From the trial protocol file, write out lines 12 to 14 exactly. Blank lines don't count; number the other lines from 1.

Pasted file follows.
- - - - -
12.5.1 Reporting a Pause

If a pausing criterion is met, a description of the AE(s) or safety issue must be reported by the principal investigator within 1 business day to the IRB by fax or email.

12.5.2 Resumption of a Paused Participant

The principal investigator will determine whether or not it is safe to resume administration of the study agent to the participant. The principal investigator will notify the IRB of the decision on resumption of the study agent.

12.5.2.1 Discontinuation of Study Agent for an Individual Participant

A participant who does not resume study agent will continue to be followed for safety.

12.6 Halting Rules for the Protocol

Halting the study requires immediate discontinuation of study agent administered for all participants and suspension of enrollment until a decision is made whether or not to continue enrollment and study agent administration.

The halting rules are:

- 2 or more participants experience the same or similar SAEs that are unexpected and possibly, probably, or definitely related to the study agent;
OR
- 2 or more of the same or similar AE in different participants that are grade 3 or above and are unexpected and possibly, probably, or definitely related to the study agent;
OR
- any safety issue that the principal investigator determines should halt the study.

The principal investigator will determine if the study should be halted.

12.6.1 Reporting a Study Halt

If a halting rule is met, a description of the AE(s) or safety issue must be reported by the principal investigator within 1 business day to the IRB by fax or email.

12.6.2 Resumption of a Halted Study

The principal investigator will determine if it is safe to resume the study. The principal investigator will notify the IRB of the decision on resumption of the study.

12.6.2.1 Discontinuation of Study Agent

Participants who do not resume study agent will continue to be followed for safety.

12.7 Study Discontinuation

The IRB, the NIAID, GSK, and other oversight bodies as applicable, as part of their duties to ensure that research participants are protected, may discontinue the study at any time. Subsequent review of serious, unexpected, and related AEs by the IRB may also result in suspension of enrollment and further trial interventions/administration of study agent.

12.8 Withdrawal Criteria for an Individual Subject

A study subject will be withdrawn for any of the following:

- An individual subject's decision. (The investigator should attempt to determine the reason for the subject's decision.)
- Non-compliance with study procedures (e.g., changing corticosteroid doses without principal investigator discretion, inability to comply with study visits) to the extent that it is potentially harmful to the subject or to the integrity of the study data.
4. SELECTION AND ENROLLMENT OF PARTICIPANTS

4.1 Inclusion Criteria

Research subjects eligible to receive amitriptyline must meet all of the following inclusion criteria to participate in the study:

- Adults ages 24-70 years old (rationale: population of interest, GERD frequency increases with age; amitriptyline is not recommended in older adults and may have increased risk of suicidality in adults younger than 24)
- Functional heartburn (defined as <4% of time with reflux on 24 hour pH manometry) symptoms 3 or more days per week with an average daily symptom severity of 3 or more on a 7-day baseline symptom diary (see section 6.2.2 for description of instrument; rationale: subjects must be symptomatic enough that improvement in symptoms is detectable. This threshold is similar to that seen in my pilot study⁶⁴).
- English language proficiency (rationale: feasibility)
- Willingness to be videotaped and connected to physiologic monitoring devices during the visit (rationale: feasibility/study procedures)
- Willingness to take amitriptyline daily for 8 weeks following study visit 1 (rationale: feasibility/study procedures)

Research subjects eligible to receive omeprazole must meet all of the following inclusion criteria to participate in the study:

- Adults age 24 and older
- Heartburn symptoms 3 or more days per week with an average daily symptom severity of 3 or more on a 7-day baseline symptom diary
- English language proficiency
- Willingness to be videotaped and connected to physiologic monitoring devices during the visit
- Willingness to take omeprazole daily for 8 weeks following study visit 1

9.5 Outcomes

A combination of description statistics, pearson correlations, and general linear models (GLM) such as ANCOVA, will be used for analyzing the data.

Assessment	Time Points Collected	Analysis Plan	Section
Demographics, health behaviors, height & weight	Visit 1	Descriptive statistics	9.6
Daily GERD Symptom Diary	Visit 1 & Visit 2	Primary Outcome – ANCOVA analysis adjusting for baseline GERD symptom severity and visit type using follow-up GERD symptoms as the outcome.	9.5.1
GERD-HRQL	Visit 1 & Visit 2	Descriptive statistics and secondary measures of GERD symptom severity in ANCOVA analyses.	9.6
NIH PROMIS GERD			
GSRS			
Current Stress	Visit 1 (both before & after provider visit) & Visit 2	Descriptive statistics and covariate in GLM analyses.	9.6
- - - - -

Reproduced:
- 2 or more of the same or similar AE in different participants that are grade 3 or above and are unexpected and possibly, probably, or definitely related to the study agent;
OR
- any safety issue that the principal investigator determines should halt the study.